Once pain decreases, it's time to move to the repair stage. The idea is to let the back begin to rebuild itself, which typically takes one to four weeks, depending on the severity of the injury. Moist heat, stretching, and low-load stability exercises will speed the repair process, and more importantly prevent deconditioning.

As strength returns, remodeling begins. Normally encompassing weeks 3-12 following the onset of pain, remodeling involves preparing the back for the loads it will be expected to carry. Unless the tissues are reeducated, the problem can either persist, worsen, or relapse. Therefore, this stage involves training designed to strengthen and stabilize back muscles along with specific functional training. Once functional performance returns to a pre-injury level, healing is considered complete and maintenance programs can begin.

Stabilizing the Spine
The key to strengthening the back is spine stability. A stable back is a strong back that will be able to handle the demands an athletic trainer places on it.

Initially, low-load exercises with wide margins of stability should be performed. Such exercises are able to challenge the muscles while reducing excessive joint compression, shear, or torsion load that could lead to further injury. Usually these keep the spine aligned in a neutral lordosis.

Initial stability exercises include:

Cat-camel: While on all fours, round up and then drop the back. This is not a stretch, but a gentle, limbering maneuver designed to "floss" the spine.

Quadruped leg reach: While on all fours, brace the spine and then sweep the floor with one leg without allowing the spine to move.

Side bridge on knees: While sidelying with knees and hips flexed, hinge the hips forward as the waist is raised up until the knees and hips are in line with shoulders.

Each exercise should be performed slowly with an isometric hold lasting one to two breaths, which would typically be five or six seconds. Start with six repetitions per set before progressing to 12 reps per set. Once one set of 12 reps can be performed, progress to three sets using a reverse-pyramid approach of decreasing repetitions with each successive set. For example, the first set would include 12 reps, the next set would include eight reps, and the final set would include four reps.

These initial stabilization exercises can progress to more challenging functional movements as endurance develops. For instance, an opposite arm reach can be added to the quadruped leg reach. The side bridge on knees can be progressed to ankles and a roll over. Other, more advanced, stability exercises can be utilized to isolate the abdominal wall. These include:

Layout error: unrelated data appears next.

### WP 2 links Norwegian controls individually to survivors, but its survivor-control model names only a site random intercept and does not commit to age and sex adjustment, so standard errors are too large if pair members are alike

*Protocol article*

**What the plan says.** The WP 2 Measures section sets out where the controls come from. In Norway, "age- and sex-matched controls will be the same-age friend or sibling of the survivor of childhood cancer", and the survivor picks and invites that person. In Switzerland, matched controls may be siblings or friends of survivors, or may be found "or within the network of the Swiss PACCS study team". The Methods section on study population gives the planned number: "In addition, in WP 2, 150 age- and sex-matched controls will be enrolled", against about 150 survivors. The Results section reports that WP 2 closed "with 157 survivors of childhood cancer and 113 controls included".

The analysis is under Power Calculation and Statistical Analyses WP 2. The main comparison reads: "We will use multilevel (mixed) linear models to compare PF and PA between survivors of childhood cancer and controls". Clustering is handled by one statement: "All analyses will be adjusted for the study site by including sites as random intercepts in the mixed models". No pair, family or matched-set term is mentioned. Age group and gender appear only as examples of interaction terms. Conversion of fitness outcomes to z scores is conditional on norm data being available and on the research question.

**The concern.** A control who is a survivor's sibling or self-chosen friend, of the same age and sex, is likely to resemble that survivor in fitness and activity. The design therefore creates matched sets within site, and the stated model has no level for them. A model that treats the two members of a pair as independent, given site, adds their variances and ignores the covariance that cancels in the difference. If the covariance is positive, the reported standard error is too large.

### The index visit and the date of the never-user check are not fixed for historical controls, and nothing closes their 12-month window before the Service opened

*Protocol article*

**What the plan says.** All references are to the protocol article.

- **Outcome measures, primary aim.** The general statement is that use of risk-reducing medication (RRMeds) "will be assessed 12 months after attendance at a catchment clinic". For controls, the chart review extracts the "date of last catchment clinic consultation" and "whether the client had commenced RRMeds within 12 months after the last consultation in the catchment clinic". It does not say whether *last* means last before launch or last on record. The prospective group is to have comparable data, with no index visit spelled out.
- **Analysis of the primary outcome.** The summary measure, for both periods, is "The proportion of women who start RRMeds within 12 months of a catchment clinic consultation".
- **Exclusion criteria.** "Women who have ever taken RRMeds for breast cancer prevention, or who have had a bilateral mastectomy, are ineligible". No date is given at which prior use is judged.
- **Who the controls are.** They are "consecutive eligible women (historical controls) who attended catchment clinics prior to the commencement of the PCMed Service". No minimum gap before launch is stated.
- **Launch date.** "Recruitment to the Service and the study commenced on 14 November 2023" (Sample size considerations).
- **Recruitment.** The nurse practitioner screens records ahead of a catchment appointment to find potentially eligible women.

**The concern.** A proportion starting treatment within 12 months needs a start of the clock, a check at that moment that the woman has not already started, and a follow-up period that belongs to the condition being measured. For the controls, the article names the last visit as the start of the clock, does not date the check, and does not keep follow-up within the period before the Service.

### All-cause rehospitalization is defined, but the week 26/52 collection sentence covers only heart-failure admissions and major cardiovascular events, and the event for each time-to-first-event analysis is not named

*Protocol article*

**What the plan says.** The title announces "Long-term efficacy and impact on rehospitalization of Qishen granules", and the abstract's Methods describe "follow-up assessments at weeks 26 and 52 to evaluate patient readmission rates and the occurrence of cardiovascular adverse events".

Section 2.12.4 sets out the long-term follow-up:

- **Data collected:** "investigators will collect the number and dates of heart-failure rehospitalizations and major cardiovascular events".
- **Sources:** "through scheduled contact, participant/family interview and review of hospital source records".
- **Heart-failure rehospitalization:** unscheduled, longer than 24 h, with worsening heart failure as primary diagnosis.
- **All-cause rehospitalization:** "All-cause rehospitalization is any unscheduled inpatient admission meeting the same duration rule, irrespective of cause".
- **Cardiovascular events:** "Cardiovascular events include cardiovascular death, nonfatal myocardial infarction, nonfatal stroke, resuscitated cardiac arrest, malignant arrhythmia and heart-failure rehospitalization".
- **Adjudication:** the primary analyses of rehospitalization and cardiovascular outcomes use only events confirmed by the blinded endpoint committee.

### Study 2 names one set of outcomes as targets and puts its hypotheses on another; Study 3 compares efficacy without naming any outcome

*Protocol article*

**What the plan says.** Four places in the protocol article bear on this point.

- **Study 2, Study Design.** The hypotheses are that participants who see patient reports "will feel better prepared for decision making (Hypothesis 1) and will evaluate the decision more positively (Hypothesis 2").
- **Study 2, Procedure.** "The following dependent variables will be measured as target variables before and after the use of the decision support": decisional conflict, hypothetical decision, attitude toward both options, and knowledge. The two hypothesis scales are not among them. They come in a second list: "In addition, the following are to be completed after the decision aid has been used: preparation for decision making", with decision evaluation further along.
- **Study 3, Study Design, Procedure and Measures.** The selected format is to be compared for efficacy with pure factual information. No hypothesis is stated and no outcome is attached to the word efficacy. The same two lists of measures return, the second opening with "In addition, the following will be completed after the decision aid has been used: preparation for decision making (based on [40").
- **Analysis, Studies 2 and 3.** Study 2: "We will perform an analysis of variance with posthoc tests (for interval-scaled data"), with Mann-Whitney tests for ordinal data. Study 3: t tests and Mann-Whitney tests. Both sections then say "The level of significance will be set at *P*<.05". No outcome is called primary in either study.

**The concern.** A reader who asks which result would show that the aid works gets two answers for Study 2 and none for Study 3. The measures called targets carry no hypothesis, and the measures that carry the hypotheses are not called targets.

Trunk curl-up: Raise from the mid-thoracic region only.

Dead-bug: While supine, bring the opposite arm and leg together in the mid-line while maintaining an abdominal brace.

Once a base level of stability has been established, you can move to more advanced functional exercises that mimic athletic training demands. This functional integrated training includes squats, lunges, tri-planer push/pull exercises, and whole-body tasks performed with a neutral spine. For instance, pushing and pulling tasks can be trained using pulleys or resistance bands. Make sure to include movements from floor to waist, floor to shoulder, and waist to shoulder.

Specific functional integrated training exercises can include:
Single-leg bridge and functional reaches: Stand on one leg and reach back with the other leg while keeping the spine upright. The reach back may be performed at different angles to isolate the gluteal muscles. The support leg knee should not move inwards of the big toe or forward of the toes.

Angle-lunge with reach: Using a star diagram perform lunges at different angles while reaching across the body with the opposite arm.

Core pull: From a squat or lunge position, pull the weight across the body while maintaining a neutral spine. Keep the shoulders level and spare the spine and shoulder by generating most of the force from the core.

Core push: From a squat or lunge position, push the weight across the body while maintaining a neutral spine. Keep the shoulders level and spare the spine and shoulder by generating most of the force from the core.

All of these exercises are ideal for the recovery phase of a back pain episode. They can also be used as a preventive strategy in a healthy, asymptomatic athletic trainer.

Sparing the Spine
Whether you are currently recovering from back pain or want to decrease your chances of developing it, the most important advice I can provide is to spare the spine. This is the key to avoiding repetitive strain on sensitive back tissues. Here are some tips for spine-sparing: